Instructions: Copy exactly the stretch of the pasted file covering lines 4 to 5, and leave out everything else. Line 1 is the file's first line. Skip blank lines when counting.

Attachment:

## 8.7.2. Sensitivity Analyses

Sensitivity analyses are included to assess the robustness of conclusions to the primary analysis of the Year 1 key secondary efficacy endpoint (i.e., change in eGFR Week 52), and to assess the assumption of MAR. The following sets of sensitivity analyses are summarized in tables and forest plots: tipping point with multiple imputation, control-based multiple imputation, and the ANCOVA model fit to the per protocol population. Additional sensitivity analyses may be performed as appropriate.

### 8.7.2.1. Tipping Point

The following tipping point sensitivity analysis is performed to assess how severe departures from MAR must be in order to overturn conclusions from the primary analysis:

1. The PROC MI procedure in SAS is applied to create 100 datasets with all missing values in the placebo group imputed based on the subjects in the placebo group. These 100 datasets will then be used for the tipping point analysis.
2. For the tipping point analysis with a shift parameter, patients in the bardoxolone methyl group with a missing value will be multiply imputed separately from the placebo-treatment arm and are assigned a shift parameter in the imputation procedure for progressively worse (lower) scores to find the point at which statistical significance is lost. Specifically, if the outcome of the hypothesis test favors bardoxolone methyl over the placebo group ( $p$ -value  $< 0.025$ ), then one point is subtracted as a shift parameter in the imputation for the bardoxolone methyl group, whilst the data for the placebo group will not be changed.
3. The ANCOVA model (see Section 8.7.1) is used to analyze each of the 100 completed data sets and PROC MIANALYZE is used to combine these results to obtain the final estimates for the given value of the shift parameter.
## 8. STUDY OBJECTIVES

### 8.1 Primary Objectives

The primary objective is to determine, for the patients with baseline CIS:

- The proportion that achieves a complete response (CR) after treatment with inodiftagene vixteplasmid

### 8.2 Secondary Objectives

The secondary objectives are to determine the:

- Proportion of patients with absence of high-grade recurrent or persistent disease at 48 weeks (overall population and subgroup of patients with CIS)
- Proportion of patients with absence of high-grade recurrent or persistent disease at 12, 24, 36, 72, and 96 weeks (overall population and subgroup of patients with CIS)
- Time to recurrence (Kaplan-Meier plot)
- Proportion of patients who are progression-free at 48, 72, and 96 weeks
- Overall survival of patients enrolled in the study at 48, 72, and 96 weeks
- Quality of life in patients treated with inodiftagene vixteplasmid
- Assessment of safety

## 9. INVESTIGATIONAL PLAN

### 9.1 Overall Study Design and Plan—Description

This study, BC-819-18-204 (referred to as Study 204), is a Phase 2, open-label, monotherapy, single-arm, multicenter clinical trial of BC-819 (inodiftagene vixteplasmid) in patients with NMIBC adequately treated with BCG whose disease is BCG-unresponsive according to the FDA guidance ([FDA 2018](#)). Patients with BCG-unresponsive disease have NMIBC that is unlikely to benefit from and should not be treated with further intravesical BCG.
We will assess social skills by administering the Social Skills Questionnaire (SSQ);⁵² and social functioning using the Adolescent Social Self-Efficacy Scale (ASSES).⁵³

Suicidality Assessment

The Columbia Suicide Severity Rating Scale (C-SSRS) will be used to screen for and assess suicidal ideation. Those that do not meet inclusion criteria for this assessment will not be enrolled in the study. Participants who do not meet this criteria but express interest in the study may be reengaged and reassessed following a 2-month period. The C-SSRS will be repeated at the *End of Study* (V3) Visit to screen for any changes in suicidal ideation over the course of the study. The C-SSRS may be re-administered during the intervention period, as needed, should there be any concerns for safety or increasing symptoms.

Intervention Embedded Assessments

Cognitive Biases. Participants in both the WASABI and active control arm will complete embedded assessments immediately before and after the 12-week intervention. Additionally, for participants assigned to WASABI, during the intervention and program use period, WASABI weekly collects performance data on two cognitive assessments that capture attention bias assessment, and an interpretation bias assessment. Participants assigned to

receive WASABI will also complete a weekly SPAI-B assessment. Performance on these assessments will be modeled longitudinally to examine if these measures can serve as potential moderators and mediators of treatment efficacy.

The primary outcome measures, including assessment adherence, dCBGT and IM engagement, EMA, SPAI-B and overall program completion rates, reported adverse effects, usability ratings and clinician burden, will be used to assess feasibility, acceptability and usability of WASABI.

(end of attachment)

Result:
The following tipping point sensitivity analysis is performed to assess how severe departures from MAR must be in order to overturn conclusions from the primary analysis:

1. The PROC MI procedure in SAS is applied to create 100 datasets with all missing values in the placebo group imputed based on the subjects in the placebo group. These 100 datasets will then be used for the tipping point analysis.